photo: Egyptian Art by Emile Prisse D'Avennes

The Lotus Flower is quite commonly depicted in the act of consumption on many an Ancient Egyptian wall, walls that belong to some place of spirituality; typically either a temple or a tomb. So we can say there's a strong link between heightened spiritual exploration and the consumption of psychoactive substances (which, in this case, also double as sexual stimulants). It is said that prior to the mass popularization of coffee, it was primarily used by the Sufi mystics of Yemen (probably late 15th century) during late night chanting rituals to induce themselves into a state between alert wakefulness and restful sleep. The Bacchanalia of Ancient Rome were festivals of wine, freedom, intoxication, and ecstacy devoted to the God Bacchus and based largely on the Dyonisian festivals of Ancient Greece that came before. In the modern era, occultist Aliester Crowley wrote on the “Psychology of Hashish”, a substance of which the oldest surviving mention of is in a pamphlet published in Cairo in 1123 CE, accusing Nizari Muslims of being “hashish-eaters”. Although mentioned derogatorily, the Nazaris are in fact an Islamic sect known for having championed human reasoning (which may not have been appreciated by more conservative Muslims, and hence, the derogatory “accusation”).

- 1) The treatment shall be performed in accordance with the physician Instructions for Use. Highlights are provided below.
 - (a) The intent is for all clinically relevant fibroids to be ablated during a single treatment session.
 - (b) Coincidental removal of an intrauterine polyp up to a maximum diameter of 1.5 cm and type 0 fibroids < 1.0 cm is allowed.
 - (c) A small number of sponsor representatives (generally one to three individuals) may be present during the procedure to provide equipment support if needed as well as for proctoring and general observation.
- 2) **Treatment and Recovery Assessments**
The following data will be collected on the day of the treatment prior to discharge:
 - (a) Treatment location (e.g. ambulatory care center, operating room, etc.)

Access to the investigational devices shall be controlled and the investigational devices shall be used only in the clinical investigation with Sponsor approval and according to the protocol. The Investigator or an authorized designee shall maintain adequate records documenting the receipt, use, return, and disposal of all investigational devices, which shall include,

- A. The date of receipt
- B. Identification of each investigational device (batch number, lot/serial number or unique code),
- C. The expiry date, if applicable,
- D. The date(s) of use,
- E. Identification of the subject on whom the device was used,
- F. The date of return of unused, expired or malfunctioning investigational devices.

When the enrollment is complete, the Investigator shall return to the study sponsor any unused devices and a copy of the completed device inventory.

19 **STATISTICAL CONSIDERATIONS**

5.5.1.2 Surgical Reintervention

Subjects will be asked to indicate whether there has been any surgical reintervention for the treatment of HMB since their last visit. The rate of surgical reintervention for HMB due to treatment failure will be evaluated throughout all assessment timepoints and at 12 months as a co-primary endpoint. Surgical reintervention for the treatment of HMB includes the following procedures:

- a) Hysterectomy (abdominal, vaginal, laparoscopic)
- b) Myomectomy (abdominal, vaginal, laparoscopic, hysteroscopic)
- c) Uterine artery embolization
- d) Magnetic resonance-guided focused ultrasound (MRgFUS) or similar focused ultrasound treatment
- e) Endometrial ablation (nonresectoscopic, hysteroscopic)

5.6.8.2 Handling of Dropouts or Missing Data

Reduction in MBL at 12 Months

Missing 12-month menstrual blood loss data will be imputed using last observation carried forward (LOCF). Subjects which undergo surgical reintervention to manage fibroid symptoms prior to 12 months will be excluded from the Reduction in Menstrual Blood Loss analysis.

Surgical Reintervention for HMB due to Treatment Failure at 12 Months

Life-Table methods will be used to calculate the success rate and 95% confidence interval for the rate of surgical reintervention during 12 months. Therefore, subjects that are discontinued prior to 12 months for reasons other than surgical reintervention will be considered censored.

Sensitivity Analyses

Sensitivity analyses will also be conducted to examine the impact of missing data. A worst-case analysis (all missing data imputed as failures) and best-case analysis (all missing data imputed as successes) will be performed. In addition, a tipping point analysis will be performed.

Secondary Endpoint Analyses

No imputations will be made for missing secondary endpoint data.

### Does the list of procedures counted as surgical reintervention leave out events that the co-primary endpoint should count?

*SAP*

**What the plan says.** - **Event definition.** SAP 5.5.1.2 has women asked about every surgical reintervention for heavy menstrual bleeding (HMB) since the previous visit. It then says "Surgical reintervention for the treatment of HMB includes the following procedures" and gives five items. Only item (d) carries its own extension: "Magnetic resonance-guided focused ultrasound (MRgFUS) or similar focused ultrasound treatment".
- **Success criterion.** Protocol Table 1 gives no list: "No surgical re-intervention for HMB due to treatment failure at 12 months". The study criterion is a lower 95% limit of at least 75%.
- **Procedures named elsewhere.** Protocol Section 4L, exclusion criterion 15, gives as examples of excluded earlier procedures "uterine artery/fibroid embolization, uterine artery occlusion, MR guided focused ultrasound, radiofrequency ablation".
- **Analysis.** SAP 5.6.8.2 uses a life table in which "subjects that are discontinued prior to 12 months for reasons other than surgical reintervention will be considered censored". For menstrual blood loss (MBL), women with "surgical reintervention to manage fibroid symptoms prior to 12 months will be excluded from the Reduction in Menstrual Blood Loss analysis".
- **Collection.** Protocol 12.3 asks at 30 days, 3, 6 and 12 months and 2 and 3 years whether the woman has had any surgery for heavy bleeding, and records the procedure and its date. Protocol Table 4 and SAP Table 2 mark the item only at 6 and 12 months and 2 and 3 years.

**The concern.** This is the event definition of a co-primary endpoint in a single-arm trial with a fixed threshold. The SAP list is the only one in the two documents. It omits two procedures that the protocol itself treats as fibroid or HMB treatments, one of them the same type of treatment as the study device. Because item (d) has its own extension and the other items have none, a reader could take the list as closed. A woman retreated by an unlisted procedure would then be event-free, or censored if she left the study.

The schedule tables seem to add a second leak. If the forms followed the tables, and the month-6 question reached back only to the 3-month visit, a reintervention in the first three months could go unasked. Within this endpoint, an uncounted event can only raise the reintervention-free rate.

1960's America is of course notorious for the proliferation of LSD and Amphetamines. Combined with the Free Love, New Age spirituality, and revolutionary aspirations and protest movements, it's hard not to see an obvious overlap between all these areas. That's not to say that one can't exist without the other. After all, how many people have in fact been heavily intoxicated on hashish without ever experiencing an inkling of spirituality or thought of rebellion or cared for sexual liberation? Way more than the contrary for sure. But I think what I'm trying to get at is that there seem to be very particular scenarios that combine all these elements into a kind of perfect storm. A sum that is far greater than its individual parts so to speak.

Notice however that I didn't title this segment “Drugs” or “Intoxication” as is often the case with this sort of thing, because that would be awfully reductive and would negate the effects of all the other things we consume that shape our psyche. Which, if you ask me, is basically everything. Our moods aren't solely shaped by the drugs and alcohol we may or may not ingest, but by everything that enters our body. Food isn't exclusively a matter of nutrition or sheer hunger-suppression. Certain foods and flavor combinations will make us feel comforted, fresh and energetic, tired and bloated, or heck even euphoric sometimes. Awareness of food and its affects, and conscious utilization of the magic of perfect flavor(s) is of the essence.